According to SEC filings, Berkshire invested another $44 million in the oil and gas company last week, bringing its stake to around $9 billion.
The conglomerate acquired 794,389 shares of the oil and gas company on June 23 for an average price of $55.40 each according to the 13D filing.
After this acquisition, the Omaha, Nebraska-based conglomerate owns 153.5 million shares of Occidental, a position worth 16.4% of the energy explorer and producer. However, the real underlying holding is much larger.
Berkshire also owns 100,000 preferred shares of Occidental, worth $10 billion, and 84 million stock warrants, given as part of a $10 billion financing for its merger with Anadarko Petroleum in 2019.
These warrants have an exercise price of $59.62, around Occidental‘s current trading price. If the shares climb above this price, Berkshire can use the warrants to buy more shares at a discount to the market value, substantially increasing its position in the oil explorer. If Buffett decides to execute these warrants, Berkshire would own around 25% of the oil company.
Based on these factors, I think this could be a precursor for an acquisition. Buffett clearly likes the company and the way it is being run, and he clearly thinks the equity has been undervalued (and remains undervalued if his recent purchases are anything to go on).
A business he knows well
During Berkshire‘s annual meeting in April, the Oracle of Omaha said that after he read Occidental‘s annual report, he decided it was a “good place to put Berkshire‘s money.” After all, this is a business he knows incredibly well after helping to fund the Anadarko deal. He also knows CEO Vicki Hollub well and clearly agrees with the strategy being used to run the business.
At the annual meeting, the guru also proclaimed the market had been treating Occidental’s shares as a sort of gambling chip, and this volatility has created an opportunity.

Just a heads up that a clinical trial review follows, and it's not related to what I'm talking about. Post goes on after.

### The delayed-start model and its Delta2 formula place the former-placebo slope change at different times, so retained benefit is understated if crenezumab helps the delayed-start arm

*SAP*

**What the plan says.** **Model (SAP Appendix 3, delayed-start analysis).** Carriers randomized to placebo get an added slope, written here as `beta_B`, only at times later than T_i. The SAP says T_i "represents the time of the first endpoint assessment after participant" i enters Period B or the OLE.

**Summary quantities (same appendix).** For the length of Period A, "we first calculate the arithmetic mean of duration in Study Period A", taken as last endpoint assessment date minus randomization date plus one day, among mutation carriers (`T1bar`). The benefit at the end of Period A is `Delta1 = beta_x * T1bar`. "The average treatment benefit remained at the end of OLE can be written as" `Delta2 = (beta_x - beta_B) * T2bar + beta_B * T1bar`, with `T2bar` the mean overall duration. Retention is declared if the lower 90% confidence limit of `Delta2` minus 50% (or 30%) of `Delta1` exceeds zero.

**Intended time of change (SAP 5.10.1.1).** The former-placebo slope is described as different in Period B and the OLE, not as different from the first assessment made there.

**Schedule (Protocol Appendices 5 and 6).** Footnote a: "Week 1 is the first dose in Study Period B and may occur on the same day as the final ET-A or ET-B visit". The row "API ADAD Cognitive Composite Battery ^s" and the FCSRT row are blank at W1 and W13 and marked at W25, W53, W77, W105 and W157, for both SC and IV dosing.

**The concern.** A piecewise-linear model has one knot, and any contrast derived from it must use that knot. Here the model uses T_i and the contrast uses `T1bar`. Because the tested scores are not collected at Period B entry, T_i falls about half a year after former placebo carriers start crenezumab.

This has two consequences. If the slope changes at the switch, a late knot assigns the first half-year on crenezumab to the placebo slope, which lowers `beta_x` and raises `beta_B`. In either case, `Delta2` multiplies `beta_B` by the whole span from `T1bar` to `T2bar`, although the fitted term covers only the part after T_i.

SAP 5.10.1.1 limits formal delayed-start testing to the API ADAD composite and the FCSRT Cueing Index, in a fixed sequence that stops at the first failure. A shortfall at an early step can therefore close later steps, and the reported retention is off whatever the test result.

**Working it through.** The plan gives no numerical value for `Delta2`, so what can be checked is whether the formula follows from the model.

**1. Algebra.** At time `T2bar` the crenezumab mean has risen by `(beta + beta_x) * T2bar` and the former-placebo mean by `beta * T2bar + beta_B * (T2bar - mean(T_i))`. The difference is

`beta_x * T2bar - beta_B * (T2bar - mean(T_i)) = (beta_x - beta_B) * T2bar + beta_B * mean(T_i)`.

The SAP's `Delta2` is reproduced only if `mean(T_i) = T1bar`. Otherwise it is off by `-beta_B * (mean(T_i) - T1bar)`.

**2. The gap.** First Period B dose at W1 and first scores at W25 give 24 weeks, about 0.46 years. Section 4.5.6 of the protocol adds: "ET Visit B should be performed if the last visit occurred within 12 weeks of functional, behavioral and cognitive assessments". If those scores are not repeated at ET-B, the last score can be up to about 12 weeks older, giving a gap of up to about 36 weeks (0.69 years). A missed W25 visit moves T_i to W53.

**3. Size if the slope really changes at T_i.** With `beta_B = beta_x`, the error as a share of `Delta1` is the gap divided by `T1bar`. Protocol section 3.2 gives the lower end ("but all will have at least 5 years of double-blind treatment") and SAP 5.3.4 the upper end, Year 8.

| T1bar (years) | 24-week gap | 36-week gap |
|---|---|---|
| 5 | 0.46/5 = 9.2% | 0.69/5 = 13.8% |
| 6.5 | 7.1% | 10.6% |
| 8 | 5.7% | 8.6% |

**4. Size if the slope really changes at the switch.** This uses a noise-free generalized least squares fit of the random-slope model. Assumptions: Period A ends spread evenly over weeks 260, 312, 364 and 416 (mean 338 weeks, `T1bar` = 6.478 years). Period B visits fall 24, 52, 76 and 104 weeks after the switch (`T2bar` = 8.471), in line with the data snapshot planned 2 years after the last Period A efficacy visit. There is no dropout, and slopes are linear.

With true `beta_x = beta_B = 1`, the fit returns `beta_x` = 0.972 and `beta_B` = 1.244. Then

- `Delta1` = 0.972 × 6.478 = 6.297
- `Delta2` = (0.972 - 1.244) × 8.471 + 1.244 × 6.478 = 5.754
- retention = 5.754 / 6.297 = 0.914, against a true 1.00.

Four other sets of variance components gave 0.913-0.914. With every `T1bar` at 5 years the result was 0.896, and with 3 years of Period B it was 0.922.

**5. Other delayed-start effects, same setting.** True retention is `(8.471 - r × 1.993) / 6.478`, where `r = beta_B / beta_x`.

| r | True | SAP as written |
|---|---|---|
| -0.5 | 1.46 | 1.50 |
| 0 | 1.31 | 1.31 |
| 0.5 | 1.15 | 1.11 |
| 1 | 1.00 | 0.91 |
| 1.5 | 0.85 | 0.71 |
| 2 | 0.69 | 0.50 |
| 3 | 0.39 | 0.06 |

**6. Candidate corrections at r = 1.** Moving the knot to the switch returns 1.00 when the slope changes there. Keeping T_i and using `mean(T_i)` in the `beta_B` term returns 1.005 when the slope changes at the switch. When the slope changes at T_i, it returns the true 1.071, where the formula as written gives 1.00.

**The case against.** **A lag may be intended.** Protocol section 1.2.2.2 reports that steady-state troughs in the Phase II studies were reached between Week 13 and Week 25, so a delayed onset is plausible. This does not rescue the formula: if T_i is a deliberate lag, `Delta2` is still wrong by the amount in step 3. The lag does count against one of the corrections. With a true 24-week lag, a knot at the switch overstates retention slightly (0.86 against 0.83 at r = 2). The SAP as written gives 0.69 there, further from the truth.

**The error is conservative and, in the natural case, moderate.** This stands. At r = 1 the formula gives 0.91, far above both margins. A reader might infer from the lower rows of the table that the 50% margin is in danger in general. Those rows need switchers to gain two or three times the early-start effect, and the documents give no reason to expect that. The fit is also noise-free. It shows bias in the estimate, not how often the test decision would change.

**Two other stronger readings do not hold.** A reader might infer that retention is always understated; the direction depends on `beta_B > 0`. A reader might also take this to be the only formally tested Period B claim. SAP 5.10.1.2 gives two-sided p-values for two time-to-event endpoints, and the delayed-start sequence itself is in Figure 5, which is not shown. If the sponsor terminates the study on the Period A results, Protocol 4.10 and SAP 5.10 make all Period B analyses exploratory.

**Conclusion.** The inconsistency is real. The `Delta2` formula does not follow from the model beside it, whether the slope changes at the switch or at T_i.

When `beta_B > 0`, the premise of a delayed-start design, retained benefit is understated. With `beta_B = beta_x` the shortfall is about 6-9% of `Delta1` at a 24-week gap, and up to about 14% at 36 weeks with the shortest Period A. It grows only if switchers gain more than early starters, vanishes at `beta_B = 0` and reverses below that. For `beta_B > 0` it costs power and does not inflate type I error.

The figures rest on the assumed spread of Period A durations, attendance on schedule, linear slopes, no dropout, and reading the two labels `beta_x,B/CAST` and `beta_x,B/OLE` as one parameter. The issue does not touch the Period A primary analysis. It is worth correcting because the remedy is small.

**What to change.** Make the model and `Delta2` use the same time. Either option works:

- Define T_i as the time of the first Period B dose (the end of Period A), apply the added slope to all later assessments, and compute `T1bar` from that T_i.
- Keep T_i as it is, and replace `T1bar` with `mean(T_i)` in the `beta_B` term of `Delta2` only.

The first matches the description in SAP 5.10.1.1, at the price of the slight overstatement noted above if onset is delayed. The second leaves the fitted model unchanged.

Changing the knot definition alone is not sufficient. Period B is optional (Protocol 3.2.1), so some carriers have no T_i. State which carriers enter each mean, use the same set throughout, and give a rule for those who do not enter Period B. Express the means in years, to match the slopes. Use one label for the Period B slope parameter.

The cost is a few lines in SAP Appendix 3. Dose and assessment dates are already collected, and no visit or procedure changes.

That is why I think there is potential for an acquisition here.
Public equity markets have been giving oil and gas companies the cold shoulder in recent years.
Environmental, social and governance concerns and general investor apathy toward the sector which has been subject to some pretty severe peaks and troughs over the past couple of decades are two factors that have weighed on market values and equity prices.
And now, companies are under pressure to refrain from increasing output in the face of higher prices.
Private company growth
If Berkshire bids for the rest of the company, it would not be the first long-term capital provider to take an oil company private this year.
At the beginning of June, shale oil baron Harold Hamm launched a bid to take his company, Continental Resources Inc. (CLR, Financial), private at $70 per share. The energy billionaire took the company public in 2007 and has frequently attacked Wall Street for placing a low value on the business. His family trust owns most of the company apart from the 17% in public hands.
“We have determined that the opportunity today is with private companies who have the freedom to operate and aren’t limited by public markets, similar to the way that we operated approximately 15 years ago,” Hamm explained soon after the plan was announced.
The CEO believes that as a private producer, the company will be able to increase production and reinforce its position at the top of the market without having to worry about other shareholder concerns and ESG considerations.
Therefore, I do not think it is too much of a stretch to suggest that Buffett could be considering the same approach.
After all, he has noted the market is not properly appreciating Occidental’s attractive qualities. With Berkshire's massive balance sheet behind it, the company would be able to increase output and spending without having to worry about the wrath of public investors.